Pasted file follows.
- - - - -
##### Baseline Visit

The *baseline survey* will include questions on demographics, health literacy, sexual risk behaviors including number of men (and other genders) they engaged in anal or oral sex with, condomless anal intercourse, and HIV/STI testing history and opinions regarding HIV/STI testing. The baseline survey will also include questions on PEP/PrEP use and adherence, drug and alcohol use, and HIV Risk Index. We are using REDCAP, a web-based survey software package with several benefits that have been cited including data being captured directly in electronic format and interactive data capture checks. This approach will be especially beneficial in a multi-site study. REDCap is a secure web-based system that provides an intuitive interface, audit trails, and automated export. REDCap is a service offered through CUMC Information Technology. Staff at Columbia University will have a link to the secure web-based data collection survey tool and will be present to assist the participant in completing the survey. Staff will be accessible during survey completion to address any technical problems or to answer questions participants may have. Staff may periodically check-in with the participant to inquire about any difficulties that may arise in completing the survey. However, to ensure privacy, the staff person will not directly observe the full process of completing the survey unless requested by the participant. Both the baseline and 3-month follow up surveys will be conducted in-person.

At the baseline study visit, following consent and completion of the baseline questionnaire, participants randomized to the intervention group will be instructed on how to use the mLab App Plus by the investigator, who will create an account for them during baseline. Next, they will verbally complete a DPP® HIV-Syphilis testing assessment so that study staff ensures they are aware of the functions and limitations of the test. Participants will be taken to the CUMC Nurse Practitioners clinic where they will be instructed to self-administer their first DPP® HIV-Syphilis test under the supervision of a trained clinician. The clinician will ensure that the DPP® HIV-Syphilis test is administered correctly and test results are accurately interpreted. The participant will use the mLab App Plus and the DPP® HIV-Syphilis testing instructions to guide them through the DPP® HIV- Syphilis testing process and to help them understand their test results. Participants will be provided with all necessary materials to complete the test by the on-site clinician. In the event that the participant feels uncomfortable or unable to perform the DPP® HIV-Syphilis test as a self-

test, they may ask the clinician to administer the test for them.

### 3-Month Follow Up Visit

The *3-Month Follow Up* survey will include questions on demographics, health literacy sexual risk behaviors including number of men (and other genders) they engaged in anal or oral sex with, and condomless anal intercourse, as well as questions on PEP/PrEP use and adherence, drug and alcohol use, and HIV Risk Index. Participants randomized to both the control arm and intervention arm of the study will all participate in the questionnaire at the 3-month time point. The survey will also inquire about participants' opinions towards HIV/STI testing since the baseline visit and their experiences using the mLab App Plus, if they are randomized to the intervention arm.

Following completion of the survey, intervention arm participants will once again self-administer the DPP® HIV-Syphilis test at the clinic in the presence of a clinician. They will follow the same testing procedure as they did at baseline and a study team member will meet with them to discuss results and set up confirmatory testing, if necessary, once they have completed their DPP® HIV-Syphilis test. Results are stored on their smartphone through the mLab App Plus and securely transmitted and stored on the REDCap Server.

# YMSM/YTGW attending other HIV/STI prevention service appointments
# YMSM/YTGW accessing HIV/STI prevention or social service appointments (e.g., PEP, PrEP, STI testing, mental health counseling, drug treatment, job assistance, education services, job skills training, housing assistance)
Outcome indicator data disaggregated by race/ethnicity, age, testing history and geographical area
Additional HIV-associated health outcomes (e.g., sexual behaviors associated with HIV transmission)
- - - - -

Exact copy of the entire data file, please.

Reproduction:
##### Baseline Visit

The *baseline survey* will include questions on demographics, health literacy, sexual risk behaviors including number of men (and other genders) they engaged in anal or oral sex with, condomless anal intercourse, and HIV/STI testing history and opinions regarding HIV/STI testing. The baseline survey will also include questions on PEP/PrEP use and adherence, drug and alcohol use, and HIV Risk Index. We are using REDCAP, a web-based survey software package with several benefits that have been cited including data being captured directly in electronic format and interactive data capture checks. This approach will be especially beneficial in a multi-site study. REDCap is a secure web-based system that provides an intuitive interface, audit trails, and automated export. REDCap is a service offered through CUMC Information Technology. Staff at Columbia University will have a link to the secure web-based data collection survey tool and will be present to assist the participant in completing the survey. Staff will be accessible during survey completion to address any technical problems or to answer questions participants may have. Staff may periodically check-in with the participant to inquire about any difficulties that may arise in completing the survey. However, to ensure privacy, the staff person will not directly observe the full process of completing the survey unless requested by the participant. Both the baseline and 3-month follow up surveys will be conducted in-person.

At the baseline study visit, following consent and completion of the baseline questionnaire, participants randomized to the intervention group will be instructed on how to use the mLab App Plus by the investigator, who will create an account for them during baseline. Next, they will verbally complete a DPP® HIV-Syphilis testing assessment so that study staff ensures they are aware of the functions and limitations of the test. Participants will be taken to the CUMC Nurse Practitioners clinic where they will be instructed to self-administer their first DPP® HIV-Syphilis test under the supervision of a trained clinician. The clinician will ensure that the DPP® HIV-Syphilis test is administered correctly and test results are accurately interpreted. The participant will use the mLab App Plus and the DPP® HIV-Syphilis testing instructions to guide them through the DPP® HIV- Syphilis testing process and to help them understand their test results. Participants will be provided with all necessary materials to complete the test by the on-site clinician. In the event that the participant feels uncomfortable or unable to perform the DPP® HIV-Syphilis test as a self-

test, they may ask the clinician to administer the test for them.

### 3-Month Follow Up Visit

The *3-Month Follow Up* survey will include questions on demographics, health literacy sexual risk behaviors including number of men (and other genders) they engaged in anal or oral sex with, and condomless anal intercourse, as well as questions on PEP/PrEP use and adherence, drug and alcohol use, and HIV Risk Index. Participants randomized to both the control arm and intervention arm of the study will all participate in the questionnaire at the 3-month time point. The survey will also inquire about participants' opinions towards HIV/STI testing since the baseline visit and their experiences using the mLab App Plus, if they are randomized to the intervention arm.

Following completion of the survey, intervention arm participants will once again self-administer the DPP® HIV-Syphilis test at the clinic in the presence of a clinician. They will follow the same testing procedure as they did at baseline and a study team member will meet with them to discuss results and set up confirmatory testing, if necessary, once they have completed their DPP® HIV-Syphilis test. Results are stored on their smartphone through the mLab App Plus and securely transmitted and stored on the REDCap Server.

# YMSM/YTGW attending other HIV/STI prevention service appointments
# YMSM/YTGW accessing HIV/STI prevention or social service appointments (e.g., PEP, PrEP, STI testing, mental health counseling, drug treatment, job assistance, education services, job skills training, housing assistance)
Outcome indicator data disaggregated by race/ethnicity, age, testing history and geographical area
Additional HIV-associated health outcomes (e.g., sexual behaviors associated with HIV transmission)